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Thursday, June 11, 2009

Sappho

Anne Carson:
Eros the Bittersweet (read 2008)
Plainwater (read last month)
If not, winter (Fragments of Sappho) (read last night)
Decreation (to read tonight)

It is said one foot in the past, one in the future, and you piss on the present. So, sapphic fragments, here we go.
I had forgotten I had started a blog two years ago. I had forgotten about fier/fierce, Emily Dickinson.

This morning, I finished a poem inspired by Carson's translations of Sappho's fragments. I call it
This

left

thinking of the unexpected turns of meanings -- this.... this what? this + a time, or a person? This...
as opposed to that. This, with all the intimacy of pointing... double space, a little to the right... and the next word,
left. Left as in the past participle of leave. as in the sense of what is left over, what remains. But buried remains are still dead. So what is lost when it leaves if anything. What is gone in spite of what remains.

I'm asking a lot from the title.

It was inspired by thinking of these greek letters, some present, some lost. I have lost my ability to decipher the Greek, not that it was that great. The translation of fragments is not the usual transfer of a block of text
to another language, thought system. It is the thought system prodded by letters, syllables, what is known about Sappho,
it is also the hint of musicality, the movement, the silence that hints at the intention towards language.

Why would anyone be interested in poorly recorded songs? Or maybe it is that since the turn of the 19th century, we are interested in parcels of experience, like moveable parts, to be glued together in various tangrams to represent not circle, triangle, square, but suggestions of forms. Imagine, out of nine books of lyrics, only one poem is complete.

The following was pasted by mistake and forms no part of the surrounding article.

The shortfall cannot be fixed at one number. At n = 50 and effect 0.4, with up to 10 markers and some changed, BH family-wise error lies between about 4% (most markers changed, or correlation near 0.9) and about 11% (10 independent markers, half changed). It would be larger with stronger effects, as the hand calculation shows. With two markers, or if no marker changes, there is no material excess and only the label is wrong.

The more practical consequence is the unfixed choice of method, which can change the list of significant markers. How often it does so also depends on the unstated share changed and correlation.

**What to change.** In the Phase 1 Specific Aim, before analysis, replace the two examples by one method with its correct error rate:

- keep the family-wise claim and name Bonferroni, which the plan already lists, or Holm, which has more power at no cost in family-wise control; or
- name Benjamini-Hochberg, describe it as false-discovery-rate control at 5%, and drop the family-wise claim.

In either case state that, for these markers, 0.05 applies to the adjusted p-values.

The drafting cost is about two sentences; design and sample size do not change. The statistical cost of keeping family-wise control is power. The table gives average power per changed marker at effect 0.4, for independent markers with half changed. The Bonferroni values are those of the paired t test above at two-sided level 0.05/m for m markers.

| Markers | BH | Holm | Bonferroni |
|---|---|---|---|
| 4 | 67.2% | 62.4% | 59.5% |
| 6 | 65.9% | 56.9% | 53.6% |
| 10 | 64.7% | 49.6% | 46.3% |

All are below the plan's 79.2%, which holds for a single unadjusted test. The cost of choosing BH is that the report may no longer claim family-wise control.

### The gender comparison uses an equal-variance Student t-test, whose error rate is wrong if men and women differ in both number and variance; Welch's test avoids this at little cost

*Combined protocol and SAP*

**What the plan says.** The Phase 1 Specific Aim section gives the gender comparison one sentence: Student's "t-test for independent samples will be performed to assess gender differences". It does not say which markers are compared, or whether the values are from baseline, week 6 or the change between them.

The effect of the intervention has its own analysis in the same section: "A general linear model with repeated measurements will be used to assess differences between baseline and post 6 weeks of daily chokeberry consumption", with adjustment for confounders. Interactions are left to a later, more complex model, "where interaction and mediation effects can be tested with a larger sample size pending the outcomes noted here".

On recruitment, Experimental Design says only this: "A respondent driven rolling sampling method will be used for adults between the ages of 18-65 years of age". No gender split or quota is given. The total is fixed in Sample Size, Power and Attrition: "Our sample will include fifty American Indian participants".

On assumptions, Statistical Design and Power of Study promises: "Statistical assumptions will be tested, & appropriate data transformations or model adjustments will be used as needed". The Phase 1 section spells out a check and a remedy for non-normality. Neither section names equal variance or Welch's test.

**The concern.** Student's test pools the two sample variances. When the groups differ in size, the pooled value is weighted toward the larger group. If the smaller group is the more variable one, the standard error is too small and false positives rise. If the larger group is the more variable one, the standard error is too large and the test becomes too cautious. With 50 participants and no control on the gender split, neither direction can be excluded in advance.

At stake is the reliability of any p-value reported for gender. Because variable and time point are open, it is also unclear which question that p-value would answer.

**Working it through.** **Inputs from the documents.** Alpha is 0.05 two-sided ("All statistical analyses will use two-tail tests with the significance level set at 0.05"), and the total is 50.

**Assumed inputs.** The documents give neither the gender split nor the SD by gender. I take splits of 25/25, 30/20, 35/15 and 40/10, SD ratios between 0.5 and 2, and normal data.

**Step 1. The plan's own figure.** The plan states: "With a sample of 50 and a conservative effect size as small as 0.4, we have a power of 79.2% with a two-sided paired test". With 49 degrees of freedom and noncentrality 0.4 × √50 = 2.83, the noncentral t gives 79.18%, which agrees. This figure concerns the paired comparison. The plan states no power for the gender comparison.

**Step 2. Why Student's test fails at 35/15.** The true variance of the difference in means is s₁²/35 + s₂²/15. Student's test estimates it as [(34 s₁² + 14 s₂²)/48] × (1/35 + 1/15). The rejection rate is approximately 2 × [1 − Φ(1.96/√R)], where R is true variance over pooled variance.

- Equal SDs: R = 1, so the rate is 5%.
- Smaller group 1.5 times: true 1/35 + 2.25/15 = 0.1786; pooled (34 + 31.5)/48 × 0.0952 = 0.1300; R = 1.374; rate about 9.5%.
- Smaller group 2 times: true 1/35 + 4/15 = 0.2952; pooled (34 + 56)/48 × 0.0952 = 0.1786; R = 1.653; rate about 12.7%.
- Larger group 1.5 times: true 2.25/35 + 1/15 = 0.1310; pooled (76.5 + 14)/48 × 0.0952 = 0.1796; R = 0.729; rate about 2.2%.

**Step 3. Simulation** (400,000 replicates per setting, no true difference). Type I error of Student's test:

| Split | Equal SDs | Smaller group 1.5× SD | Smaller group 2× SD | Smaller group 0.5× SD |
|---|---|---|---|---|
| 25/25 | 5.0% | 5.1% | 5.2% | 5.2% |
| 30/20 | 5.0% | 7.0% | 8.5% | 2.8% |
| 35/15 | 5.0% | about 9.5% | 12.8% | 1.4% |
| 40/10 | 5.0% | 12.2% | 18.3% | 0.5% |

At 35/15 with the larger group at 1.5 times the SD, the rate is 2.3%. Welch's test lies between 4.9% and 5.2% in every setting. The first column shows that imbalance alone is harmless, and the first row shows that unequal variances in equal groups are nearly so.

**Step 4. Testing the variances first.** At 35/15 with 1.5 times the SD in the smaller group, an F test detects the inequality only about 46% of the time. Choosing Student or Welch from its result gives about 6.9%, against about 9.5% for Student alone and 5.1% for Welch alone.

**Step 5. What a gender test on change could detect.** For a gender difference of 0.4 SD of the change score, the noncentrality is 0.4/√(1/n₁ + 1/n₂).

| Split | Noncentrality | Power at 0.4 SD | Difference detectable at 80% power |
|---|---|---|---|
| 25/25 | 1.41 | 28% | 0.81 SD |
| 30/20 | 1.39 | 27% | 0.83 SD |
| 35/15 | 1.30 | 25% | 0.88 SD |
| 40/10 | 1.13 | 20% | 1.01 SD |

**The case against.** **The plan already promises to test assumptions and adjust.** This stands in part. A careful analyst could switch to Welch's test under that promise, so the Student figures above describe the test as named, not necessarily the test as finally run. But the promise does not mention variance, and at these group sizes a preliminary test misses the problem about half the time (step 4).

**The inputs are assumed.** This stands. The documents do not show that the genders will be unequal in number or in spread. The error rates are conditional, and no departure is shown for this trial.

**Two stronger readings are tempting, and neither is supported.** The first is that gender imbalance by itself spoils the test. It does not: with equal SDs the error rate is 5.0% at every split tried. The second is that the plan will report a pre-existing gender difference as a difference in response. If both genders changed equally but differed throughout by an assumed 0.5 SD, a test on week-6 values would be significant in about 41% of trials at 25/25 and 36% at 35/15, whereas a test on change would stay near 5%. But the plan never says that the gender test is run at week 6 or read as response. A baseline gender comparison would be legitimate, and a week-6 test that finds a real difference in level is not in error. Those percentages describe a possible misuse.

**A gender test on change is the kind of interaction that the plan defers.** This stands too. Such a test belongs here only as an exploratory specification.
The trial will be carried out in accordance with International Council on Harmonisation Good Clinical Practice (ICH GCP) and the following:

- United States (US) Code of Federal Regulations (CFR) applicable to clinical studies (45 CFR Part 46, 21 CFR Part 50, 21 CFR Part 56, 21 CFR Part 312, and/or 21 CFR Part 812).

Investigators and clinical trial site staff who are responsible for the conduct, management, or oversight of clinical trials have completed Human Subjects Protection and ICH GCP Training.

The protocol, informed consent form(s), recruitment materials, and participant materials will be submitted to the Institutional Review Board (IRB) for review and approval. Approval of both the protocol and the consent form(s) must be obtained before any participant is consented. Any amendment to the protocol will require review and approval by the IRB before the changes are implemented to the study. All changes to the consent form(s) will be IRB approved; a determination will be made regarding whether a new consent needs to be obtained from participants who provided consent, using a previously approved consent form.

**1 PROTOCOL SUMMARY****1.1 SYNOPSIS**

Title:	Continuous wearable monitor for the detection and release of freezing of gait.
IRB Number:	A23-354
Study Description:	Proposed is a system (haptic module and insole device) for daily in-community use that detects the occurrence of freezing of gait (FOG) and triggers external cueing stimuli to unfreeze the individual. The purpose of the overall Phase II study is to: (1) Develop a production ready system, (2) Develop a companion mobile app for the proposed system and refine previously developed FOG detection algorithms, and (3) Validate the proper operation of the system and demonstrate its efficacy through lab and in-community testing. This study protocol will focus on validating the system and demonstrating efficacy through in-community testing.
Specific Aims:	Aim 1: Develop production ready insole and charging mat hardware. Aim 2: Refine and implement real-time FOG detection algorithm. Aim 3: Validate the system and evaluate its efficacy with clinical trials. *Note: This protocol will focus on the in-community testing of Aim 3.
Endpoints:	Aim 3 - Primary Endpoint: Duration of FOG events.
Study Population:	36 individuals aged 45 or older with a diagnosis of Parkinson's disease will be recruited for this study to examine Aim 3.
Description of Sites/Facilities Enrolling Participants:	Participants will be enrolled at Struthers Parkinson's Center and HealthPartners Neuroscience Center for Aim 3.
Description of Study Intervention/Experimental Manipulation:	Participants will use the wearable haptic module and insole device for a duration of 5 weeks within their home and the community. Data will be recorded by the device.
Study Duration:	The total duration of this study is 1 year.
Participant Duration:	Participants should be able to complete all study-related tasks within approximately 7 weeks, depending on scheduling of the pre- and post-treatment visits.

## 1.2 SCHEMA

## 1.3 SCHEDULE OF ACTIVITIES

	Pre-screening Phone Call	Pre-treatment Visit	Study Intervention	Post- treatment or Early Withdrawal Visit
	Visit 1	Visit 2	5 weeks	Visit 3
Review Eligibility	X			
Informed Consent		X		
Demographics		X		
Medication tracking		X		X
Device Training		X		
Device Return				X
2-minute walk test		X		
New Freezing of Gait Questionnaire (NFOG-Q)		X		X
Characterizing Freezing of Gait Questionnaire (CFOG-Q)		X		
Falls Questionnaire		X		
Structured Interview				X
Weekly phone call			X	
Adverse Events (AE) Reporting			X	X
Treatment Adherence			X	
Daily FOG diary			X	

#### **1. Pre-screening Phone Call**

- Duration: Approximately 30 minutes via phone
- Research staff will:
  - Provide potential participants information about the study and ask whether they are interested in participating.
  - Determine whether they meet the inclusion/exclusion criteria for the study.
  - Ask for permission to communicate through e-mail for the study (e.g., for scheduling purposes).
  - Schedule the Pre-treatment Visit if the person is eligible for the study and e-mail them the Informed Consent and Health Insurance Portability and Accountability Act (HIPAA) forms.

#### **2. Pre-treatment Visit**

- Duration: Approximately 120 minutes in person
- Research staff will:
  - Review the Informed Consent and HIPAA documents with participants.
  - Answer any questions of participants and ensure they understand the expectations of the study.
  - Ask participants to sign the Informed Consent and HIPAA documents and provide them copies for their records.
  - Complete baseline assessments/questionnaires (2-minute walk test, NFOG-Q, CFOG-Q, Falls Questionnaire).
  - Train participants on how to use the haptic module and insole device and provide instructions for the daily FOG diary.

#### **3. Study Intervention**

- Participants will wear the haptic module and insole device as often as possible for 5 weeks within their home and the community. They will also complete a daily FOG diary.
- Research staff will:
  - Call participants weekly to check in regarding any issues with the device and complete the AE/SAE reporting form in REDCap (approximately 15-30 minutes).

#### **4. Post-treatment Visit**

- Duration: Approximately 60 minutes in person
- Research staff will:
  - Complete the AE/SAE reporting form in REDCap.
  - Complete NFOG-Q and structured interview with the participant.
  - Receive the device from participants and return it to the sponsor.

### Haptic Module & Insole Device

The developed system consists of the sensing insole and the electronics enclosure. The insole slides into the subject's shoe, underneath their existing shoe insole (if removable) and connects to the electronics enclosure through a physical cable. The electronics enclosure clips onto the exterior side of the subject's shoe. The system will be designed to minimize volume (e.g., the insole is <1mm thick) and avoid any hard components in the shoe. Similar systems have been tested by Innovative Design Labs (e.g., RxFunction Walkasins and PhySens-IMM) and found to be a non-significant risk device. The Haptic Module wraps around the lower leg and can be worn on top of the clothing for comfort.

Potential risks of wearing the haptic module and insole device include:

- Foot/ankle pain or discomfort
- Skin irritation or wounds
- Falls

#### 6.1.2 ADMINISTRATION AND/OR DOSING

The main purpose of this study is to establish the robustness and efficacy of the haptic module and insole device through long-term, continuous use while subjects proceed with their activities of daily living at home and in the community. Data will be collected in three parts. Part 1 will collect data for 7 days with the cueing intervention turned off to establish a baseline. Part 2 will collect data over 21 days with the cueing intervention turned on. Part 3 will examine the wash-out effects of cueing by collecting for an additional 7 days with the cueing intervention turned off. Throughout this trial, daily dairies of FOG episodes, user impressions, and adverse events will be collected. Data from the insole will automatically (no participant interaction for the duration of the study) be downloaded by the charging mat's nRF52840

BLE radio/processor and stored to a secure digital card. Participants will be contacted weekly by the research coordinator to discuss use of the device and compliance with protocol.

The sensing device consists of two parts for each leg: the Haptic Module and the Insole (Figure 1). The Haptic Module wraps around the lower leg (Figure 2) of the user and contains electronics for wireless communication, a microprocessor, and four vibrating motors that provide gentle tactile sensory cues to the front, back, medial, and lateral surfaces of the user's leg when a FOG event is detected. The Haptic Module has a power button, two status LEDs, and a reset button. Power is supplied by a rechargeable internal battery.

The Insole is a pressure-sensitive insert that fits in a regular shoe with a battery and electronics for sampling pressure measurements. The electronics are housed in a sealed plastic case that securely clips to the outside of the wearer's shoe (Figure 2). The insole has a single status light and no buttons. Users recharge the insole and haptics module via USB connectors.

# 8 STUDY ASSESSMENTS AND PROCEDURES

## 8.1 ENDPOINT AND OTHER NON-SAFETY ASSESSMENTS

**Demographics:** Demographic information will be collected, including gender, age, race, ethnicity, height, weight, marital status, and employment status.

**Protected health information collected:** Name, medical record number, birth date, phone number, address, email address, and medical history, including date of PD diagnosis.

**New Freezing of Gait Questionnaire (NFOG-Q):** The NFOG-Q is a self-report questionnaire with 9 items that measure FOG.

So here is my poem -- like any poem, it is a draft. 6/11/09
This
left

I
fragment tran-
slated
leaving only sinister turn
sus
pending

what is left

what did leave

what to do with remains
] demonstrative this

]what clamors bells
another
give
another
name.

II

I asked my friend how she reads Sappho.
like a biscuit –

and I imagine just mouthing it all in
bocal juices swilling words
distilling senses
a page with scattered words
that refuse to die

jawbones drawing the lips
raising bridges
and that tongue
disguising its muscle
tilts
lightly on
palate
sings fine bird songs, like this morning’s
bob o’link, his small breast a quiver
neck stretched up in the light
oblivious to the sizzling of the power lines
but who is to say?


What does our tongue hear
from that cavity which holds the heart?

III
Oh crazy heart begging translation
lo[ ]shortening valve
lov[ ]needing silent ease after all.

no
] blame
{ signature

song
moves
]that dark cave
the tongue hears
] beating host

IV
… any sing
led
single syllable:
]its singular sound
so puckered
sw[

some men say power is gold
some men say gold is shipweight
rolling tanks, armor-blind forces

so men gold
memory
plaited in her hair.

V
]
“if not, winter”

{ d minor winds its tune
two English syllables
gentle folk:
I want

this word: voglio

VI
Call that little Italian night bird
wake up to steal away

even a person with nothing
gives

this ] pause for thought
dare

VII
Exhaustion of the mind
is it memory
] citing fragment 47
“Eros shook my
mind like a mountain wind falling on oak trees”

I wish I’d thought of that line.

and bite into this biscuit from fragment 44
“…sweetflowing flute and kithara mingled
with the clip of castanets and piercingly then the maidens
sang a holy song and straight up the air went
amazing sound [ ”

biscuit lathered with butter and honey
imagination almond paste

elder women, men also fill bowls, chew slowly
one hundred times in the mouth
young children have strewn garlands

praise gathers strength against dark whispers

VIII
sweetworded desires
streetborders
outward

why on a beautiful day
[ ]enclosed in a mall

IX
Spangled mind she says?
Praise to dappled things he says.

birds embroidered in shimmer-silk
now dipped in silvercut pain
bound many rows back
like seasons ago

X
shadow rushes into emptiness
shivers through light
pinned in charcoaled lines
on the road
outlines
of burgeoning oak in spring
] the parade
again
] left

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